than 100. However, in the end his ideas for these projects were refused. At the same time, Gorgolewski was awarded with the construction of Kaiser Wilhelm's Bridge. Other, more successful, projects include the plans of refurbishment of royal palaces in Berlin and Kiel, expansion of University Hospitals in Halle and Bonn, expansion of Bad Oeynhausen spa in Westphalia (Province of Westphalia). In addition, he was the main architect of the Protestant cathedral in Berlin, Belle Vue (Belle Vue (Palace)) palace, courthouses in Opole (Oppeln) (Opole) and Olsztyn (Allenstein) (Olsztyn), as well as prisons in Świdnica (Schweidnitz) (Świdnica) and Chorzów (Königshütte) (Chorzów). Childhood Frankenthal was born into a family of prominent Jewish butchers in Schmallenberg, Province of Westphalia. In the Frankenthal home the Jewish religion was strictly followed mainly due to the Orthodox Jewish (Orthodox Judaism) traditions of Frankenthal's mother, Adele Frankenthal. In the village of Schmallenberg there was a strong Christian (Christianity), mainly Roman Catholic (Roman Catholic Church), presence. From 1824 to 1829 he was governor of the Confederate Fortress (Fortresses of the German Confederation) at Mainz; from 1830 to 1831 he was governor-general of the Rhine Province and Westphalia (Province of Westphalia). In this capacity, he opened on 20 September 1831 the first rail line on German soil (list of the first German railways to 1870) from Hinsbeck via the Deilbach valley to Nierenhof. Until then, the line had been called ''Deilthaler Eisenbahn'' ("Deil Valley Railway"); after its opening it was allowed to call itself ''Prince William Railway Company'' Early life Nolte was born in Witten, Westphalia (Province of Westphalia) to a Roman Catholic family. Nolte's parents were Heinrich Nolte, a school rector, and Anna (née Bruns) Nolte. Strute, Karl and Doelken, Theodor (editors) ''Who's Who In Germany 1982–1983'' Volume 2 N-Z, Verlag AG: Zurich, 1983 p. 1194 According to Nolte in a March 28, 2003 interview with a French newspaper ''Eurozine'', his first encounter with Communism occurred when he was 7 years old in 1930, when he read in a doctor's office a German translation of a Soviet children's book attacking the Catholic Church, which angered him. At its beginnings, the area was held by the Noble Lords of Gevore-Bilstein. Johann II von Bilstein relinquished his lordly claim to Count Gottfried IV of Arnsberg in 1350. After Johann’s death in 1363, however, Gottfried could not assert his claim to the land of Bilstein and it fell to Count Engelbert III von der Mark. As a result of the Soest Feud, the land of Bilstein, and thereby also the area that is now the community of Kirchhundem, ended up in the ownership of the Archbishop of Cologne in 1445. The area was held by the Electorate of Cologne right up until 1802-1803, its overlordship ending only with Secularization. The former Duchy of Westphalia passed to the Landgrave at Hesse-Darmstadt. He introduced, through many reforms after 350 years of church control, the end of the Middle Ages in the southern Sauerland. After Napoleon’s (Napoleon I of France) abdication, Grand Duke Ludwig I (Louis I, Grand Duke of Hesse) also had to relinquish his holdings in Prussia, which he had only acquired a few years earlier. The area was incorporated into the newly formed Prussian Province of Westphalia. Under Prussian governance, other reforms were implemented. Among other things, the ''Amt (Amt (administrative division))'' of Kirchhundem, the current community’s forerunner, was brought into being in the course of the introduction of the ''Landgemeindeordnung'' (“Rural Community Ordinance”) in 1843. G. Becker, M. Vormberg: ''Kirchhundem, Geschichte des Amtes und der Gemeinde.'' Thus the area became a member of the newly founded administrative district of Minden in the Province of Westphalia. In 1816, in the process of forming the new Districts of Germany, Alfen, Nordborchen, Kirchborchen and Dörenhagen were integrated into the district of Paderborn, whereas Etteln became a member of the district of Büren (Büren (district)). In 1856 the Kingdom of Hanover opened the southern railway (''Südbahn'') from Hanover to Kassel with a station in Elze. After the annexation by Prussia (Kingdom of Prussia) in 1866, the town became an important railway junction with the building of the ''Weserbahn'' branch-off to Löhne in Westphalia (Province of Westphalia) by entrepreneur Bethel Henry Strousberg, finished in 1875. Elze is also the junction of the Bundesstraße 1 and Bundesstraße 3 federal highways.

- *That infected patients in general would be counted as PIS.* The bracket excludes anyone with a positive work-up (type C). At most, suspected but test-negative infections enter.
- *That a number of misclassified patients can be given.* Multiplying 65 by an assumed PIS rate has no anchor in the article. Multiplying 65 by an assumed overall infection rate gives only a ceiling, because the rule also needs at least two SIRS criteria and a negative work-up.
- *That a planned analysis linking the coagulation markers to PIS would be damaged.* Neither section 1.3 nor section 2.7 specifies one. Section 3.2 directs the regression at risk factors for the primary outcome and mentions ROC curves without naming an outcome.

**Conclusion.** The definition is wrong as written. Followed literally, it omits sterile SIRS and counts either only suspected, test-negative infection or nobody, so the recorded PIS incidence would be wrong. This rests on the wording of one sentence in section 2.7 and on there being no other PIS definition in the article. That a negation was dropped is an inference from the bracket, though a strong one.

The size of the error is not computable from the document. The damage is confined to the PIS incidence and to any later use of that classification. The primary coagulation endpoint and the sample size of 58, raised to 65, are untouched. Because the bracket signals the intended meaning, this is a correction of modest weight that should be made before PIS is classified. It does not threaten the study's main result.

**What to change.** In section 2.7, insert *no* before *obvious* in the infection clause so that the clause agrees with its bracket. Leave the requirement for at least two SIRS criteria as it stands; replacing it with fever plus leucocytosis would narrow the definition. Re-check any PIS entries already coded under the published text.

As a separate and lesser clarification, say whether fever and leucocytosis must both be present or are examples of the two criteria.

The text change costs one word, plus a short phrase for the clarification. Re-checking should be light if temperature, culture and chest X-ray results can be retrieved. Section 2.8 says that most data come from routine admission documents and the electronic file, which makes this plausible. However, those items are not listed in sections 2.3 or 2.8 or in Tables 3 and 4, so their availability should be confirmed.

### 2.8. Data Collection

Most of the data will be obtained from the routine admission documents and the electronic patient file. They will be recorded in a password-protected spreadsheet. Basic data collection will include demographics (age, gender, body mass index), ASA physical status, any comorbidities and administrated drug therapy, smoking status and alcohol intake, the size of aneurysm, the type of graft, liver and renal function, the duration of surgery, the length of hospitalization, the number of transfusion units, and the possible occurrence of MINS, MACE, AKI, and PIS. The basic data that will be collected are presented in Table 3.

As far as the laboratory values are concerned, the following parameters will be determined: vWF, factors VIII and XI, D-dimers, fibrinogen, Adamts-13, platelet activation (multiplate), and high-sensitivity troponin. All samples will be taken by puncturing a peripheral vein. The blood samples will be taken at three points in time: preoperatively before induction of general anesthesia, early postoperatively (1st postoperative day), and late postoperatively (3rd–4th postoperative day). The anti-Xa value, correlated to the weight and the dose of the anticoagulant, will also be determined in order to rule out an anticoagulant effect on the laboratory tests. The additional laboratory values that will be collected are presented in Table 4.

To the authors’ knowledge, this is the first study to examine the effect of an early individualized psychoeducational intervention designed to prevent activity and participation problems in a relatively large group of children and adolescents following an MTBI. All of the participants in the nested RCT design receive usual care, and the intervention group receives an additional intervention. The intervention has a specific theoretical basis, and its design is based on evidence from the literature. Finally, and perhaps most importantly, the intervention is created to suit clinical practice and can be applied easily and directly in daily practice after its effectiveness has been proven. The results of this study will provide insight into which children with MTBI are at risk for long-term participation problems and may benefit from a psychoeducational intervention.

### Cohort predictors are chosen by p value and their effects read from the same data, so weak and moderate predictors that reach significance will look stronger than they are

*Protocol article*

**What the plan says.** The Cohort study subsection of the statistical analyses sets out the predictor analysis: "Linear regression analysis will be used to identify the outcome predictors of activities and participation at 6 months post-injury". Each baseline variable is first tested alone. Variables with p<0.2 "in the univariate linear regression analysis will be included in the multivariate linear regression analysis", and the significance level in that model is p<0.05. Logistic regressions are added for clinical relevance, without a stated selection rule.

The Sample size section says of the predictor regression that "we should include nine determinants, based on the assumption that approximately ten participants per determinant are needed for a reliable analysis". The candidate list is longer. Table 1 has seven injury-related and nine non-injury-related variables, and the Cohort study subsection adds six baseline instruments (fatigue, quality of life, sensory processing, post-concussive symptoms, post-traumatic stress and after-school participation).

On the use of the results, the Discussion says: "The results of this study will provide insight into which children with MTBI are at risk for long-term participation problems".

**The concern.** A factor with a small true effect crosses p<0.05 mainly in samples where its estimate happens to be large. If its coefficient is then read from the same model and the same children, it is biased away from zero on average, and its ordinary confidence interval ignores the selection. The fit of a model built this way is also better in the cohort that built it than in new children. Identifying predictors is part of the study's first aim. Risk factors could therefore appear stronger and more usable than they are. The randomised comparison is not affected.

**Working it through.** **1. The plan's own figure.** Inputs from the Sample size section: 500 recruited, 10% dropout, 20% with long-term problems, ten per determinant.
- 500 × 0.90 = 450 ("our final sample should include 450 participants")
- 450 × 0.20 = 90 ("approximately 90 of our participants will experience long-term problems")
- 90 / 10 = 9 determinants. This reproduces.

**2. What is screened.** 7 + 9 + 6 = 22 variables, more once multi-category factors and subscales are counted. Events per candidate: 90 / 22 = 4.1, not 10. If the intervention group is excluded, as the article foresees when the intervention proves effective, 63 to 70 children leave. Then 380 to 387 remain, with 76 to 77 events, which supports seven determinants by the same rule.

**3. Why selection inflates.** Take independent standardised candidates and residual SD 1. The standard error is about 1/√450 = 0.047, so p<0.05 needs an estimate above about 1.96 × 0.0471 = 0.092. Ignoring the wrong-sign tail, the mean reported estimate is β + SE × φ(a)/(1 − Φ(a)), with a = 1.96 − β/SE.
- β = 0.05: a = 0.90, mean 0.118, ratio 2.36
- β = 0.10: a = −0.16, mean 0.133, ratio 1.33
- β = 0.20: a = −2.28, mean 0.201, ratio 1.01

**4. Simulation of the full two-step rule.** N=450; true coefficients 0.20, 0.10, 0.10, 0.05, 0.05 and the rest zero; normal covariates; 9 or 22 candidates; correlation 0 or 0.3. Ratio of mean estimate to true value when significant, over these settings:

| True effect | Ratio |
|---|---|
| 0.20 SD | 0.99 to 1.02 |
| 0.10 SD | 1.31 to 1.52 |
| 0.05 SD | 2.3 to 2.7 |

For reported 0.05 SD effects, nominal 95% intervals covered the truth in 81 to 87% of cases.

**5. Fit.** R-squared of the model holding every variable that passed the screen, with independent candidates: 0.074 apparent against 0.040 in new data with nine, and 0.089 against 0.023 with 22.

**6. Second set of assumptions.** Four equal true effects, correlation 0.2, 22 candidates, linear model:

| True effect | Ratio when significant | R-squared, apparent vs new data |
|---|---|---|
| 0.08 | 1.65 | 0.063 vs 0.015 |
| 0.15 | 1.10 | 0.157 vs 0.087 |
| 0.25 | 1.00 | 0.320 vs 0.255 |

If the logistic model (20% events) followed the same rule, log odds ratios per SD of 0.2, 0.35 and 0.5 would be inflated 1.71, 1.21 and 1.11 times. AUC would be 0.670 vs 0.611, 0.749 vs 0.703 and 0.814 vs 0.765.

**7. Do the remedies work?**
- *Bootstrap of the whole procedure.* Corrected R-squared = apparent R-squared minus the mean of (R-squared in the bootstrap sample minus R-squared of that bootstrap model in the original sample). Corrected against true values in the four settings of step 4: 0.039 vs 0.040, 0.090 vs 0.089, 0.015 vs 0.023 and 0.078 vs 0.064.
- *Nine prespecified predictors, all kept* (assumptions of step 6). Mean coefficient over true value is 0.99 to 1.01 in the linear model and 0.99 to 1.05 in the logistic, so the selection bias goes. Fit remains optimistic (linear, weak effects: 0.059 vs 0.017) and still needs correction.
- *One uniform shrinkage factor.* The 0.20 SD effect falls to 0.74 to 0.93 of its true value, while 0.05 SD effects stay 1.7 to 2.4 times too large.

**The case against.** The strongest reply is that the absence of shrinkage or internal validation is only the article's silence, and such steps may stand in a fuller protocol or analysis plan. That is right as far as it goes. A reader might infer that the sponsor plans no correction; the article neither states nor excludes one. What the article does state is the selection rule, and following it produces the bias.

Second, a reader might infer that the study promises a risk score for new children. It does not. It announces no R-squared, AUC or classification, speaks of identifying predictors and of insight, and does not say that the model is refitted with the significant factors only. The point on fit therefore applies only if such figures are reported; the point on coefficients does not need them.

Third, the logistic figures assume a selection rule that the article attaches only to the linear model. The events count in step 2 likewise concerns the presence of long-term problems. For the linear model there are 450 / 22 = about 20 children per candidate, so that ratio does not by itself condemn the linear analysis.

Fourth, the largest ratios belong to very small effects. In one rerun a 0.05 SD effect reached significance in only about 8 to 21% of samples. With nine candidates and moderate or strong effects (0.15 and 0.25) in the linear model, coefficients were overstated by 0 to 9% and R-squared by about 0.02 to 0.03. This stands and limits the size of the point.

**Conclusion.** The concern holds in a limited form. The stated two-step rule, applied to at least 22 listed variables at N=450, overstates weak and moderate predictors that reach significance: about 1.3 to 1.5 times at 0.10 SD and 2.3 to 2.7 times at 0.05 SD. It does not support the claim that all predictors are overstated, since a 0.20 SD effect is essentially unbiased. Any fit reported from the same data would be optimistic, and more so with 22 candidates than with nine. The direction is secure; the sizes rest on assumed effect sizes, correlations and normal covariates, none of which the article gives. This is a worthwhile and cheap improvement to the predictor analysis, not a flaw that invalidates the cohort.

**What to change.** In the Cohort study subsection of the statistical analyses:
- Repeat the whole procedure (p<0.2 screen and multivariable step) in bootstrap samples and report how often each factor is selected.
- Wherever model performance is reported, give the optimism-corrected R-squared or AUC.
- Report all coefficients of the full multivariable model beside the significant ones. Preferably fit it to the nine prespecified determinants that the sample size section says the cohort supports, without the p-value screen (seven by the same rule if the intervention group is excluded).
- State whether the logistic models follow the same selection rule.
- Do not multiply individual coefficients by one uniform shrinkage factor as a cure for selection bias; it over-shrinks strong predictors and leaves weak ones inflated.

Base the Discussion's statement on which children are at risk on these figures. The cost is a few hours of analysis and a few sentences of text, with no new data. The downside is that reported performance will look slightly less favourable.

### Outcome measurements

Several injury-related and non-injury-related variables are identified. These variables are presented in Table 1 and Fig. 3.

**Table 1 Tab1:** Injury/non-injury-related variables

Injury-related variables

;ref City Repair http: cityrepair.org about "What is City repair" May 13, 2009 project is a form of participatory design, which involves the community co-designing problem areas together to make positive changes to their environment. It involves collaborative decision-making and design without traditional involvement from local government or professionals but instead runs on volunteers from the community. The process has created successful projects
(December 8, 1917-May 31, 2007), Jean B. Fletcher (1915–September 13, 1965), John C. Harkness (b. November 30, 1916), Sarah P. Harkness (b. July 8, 1914), Robert S. McMillan (Robert S. McMillan (architect)) (April 3, 1916–March 14, 2001), Louis A. McMillen (October 21, 1916–May 8, 1998) and Benjamin C. Thompson (July 3, 1918–August 21, 2002). TAC has created many successful projects, and has been well respected for its broad range